Scrambled Eggs

For our Foodie Friday Fun this week, let us consider scrambled eggs. They can tell us a few interesting things about business, as it turns out, and I’d like to spend a moment reviewing those things today. As an aside, you might not know that the original title of the classic song “Yesterday” was “Scrambled Eggs” and the verse began “Scrambled Eggs/Oh, my baby how I love your legs” (sing it; it will make more sense).

Scrambled eggs in the microwave

(Photo credit: Wikipedia)

In any event, back to our topic. You might think of scrambled eggs as one of those incredibly simple dishes that’s not worthy of investigation. I mean, has anyone ever asked you for a recipe or instructions on how to make them? Probably not. But everything is not as simple as it seems.

Some choices: do we season the eggs with salt before they go in the pan, immediately thereafter, or once they’ve firmed up? Do we add liquid? Is that liquid water, milk, cream, or something else? Is our intended texture runny, soft, fluffy or firm? Those decisions influence the heat we use for cooking, the adding of butter, and starting with a hot or cold pan. Finally, are we adding things to our eggs because some things (mushrooms, for example) need to be cooked first so the liquid they release doesn’t affect the intended egg result.

In case someone asks you for advice on how to cook scrambled eggs, those are but a few things you need to consider. It’s much the same when discussing business. There are layers of questions and no one right answer. It all depends on the results you’re after.  That’s why I don’t often tell clients what to do.  I ask them about their intended results and lay out the options.  Part of my job is to help them see what the recipe they’re using will produce, hopefully before they have wasted a lot of resources making something that they will find unsatisfying.  Even if you’re not a consultant, that’s sort of your job too as part of your team, isn’t it?

There are not a lot of times in business that there is only one way to reach your goals, just as there are many different ways to cook a delicious dish of scrambled eggs.  It’s important to take the time before you crack open the first egg or spend the first dollar to think about the end result.  That’s what drives the recipe!

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Filed under Consulting, food, Thinking Aloud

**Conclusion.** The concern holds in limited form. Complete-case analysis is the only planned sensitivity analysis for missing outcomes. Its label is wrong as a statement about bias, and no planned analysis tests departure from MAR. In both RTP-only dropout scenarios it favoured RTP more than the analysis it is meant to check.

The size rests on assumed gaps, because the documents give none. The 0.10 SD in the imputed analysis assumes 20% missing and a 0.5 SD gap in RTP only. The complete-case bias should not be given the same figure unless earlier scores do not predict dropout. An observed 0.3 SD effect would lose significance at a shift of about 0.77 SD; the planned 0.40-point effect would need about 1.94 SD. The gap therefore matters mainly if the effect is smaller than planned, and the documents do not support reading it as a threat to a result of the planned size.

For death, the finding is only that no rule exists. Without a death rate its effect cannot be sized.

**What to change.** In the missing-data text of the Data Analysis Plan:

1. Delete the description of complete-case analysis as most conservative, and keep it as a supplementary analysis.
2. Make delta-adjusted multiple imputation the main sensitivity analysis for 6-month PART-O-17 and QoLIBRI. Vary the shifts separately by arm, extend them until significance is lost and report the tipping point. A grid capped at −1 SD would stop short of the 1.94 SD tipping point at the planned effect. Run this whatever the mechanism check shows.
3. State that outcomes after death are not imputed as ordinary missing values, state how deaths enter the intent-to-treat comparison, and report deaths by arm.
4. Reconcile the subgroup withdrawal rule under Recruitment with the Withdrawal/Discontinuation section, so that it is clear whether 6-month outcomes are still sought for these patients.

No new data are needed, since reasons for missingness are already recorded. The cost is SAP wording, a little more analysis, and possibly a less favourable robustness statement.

What Motivates You?

A friend and I were talking about a few things the other day. He’s considering a new position and we were going over the pros and cons of the opportunity when he asked me a pretty basic question that really doesn’t have a simple answer. Let’s see what you think.

English: Maslow's hierarchy of needs. Resized,...

Photo credit: Wikipedia)

The question was “what motivates you?” What he meant was why would I, or anyone, get out of bed in the morning and go to work. He wasn’t looking for a rehash of Maslow’s Hierarchy of Needs since I think everyone understands that we have to earn money somehow in order to live (unless you’re already wealthy). He was more interested in what would have to appeal to me in a position for me to want to spend as many hours as we all spend working doing that job.

I’ve found over the years that there is no one answer.  Some of the folks with whom I’ve worked are motivated by the need to prove themselves, either to a parent, a significant other, or maybe to a teacher or coach who told them they couldn’t do something.  It’s really an external motivation.  Others are self-motivated – they feel a deep desire to achieve.  Other people just fear failure, while still others are after material rewards.  It probably doesn’t matter since every one of those root causes can produce an excellent worker who feels fulfilled by their job.

I thought about my answer.  It really has changed over the years.  At first it was just the self-motivation to do a good job and to learn as much as I could.  Over time, not wanting to let down my team became really important.  I suppose that some of the other motivations mentioned above were part of the mix as well.  Thinking about it now, I’m at the point where it’s about the challenge itself.  How will it push me?  What will I learn?  How will I grow?  That sound strangely like the self-actualization that Maslow mentions.  Who knew?

So what motivates you?  If someone were to approach you about a new job, as they did my friend, what would be the first question you’d ask and why?

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Filed under Growing up, Thinking Aloud

Don’t Pitch